May-June 2008

The Realist

Running on Empty

We may well need to be worried, we're running out of gas while choosing the next president to sit in the driver's seat.

J. Robinson West

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Reviews and Essays

The Perilous Punditocracy

A look at the absurd pronouncements of the political class from Salon’s Glenn Greenwald. Why do pundits get to be wrong all the time? From the May/June 2008 issue of The National Interest.

Glenn Greenwald

Rule, Britannia?

Walter Rusell Mead glosses over British history in God and Gold; Brendan Simms paints a clearer picture in Three Victories and a Defeat.

Eurasian Invasion

The world may be getting ready to ally against us—and that’s not even the worst-case scenario.

Peter A. WilsonLowell SchwartzHoward J. Shatz

Unsage Advice

With the campaign season heating up, David Rivkin says that new books by Madeleine Albright and Zbigniew Brzezinski might not provide the soundest advice.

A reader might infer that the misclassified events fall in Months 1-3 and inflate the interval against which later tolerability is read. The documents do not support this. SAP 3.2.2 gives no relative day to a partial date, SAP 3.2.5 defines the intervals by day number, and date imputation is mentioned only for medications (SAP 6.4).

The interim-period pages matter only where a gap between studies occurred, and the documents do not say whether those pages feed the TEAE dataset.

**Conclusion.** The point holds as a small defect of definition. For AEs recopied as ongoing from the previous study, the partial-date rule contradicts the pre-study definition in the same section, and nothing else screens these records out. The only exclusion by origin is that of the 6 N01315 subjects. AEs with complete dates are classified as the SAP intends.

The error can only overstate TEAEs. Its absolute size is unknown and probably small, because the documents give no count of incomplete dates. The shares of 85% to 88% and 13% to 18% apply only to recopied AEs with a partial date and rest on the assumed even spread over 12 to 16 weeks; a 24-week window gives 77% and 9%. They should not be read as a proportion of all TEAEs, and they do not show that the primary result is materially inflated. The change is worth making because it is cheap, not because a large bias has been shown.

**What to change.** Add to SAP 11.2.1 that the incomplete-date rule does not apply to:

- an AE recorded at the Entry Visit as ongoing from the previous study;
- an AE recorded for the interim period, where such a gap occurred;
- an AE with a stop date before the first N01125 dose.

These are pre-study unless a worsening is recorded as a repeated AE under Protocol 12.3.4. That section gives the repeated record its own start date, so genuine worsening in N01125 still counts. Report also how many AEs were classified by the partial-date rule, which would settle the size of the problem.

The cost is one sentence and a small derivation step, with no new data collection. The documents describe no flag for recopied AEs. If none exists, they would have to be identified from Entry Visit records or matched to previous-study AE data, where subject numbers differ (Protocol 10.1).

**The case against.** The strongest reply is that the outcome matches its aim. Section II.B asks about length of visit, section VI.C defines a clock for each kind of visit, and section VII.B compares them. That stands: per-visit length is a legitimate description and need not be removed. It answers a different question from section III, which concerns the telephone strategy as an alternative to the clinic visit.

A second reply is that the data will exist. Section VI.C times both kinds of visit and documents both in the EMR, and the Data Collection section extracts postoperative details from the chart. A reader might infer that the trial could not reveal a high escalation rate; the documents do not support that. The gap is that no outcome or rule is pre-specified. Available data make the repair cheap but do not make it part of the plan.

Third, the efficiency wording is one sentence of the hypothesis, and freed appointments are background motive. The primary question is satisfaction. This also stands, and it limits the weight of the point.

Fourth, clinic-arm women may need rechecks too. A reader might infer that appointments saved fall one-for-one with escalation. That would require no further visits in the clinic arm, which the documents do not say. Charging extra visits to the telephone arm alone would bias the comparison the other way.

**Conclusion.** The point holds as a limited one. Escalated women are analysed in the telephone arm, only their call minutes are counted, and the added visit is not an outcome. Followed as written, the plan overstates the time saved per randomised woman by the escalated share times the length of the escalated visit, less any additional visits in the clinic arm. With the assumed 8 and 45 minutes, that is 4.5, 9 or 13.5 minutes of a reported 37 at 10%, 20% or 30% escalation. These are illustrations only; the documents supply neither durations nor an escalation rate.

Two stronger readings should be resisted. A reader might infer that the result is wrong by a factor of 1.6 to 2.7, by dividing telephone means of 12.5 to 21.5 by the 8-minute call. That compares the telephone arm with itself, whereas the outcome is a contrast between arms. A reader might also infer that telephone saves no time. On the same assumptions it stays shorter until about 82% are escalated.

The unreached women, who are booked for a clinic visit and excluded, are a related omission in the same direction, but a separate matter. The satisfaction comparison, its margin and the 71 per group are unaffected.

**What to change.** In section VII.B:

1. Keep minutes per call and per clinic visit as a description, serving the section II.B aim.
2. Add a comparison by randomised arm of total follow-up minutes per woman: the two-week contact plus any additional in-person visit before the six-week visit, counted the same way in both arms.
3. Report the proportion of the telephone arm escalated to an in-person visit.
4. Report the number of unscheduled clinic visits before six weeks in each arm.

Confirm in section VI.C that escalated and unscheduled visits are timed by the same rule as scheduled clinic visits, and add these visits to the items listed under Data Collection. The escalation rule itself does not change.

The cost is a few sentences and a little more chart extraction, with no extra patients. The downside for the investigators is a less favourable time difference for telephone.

Not Your Average Banker

TNI’s Justine A. Rosenthal sits down with World Bank Chief Robert Zoellick. On the agenda: dealing with failed states, making China a “responsible stakeholder” and rethinking international development.

Robert B. Zoellick

The Fair Play Debate: Free Trade

Rhetoric aside, free trade can benefit everyone—if only countries were a little more open to the rules of the game.

Gary Clyde Hufbauer

Our Imaginary Foe

Finding monsters under the bed and bogeymen in the closet. Why exaggerating the Iranian threat is bad for U.S. foreign policy.

Geoffrey Kemp

The Friend of My Enemy

The road to a solution for America’s Iran problem runs through Moscow. How to think about the costs—and benefits.

Thomas E. Graham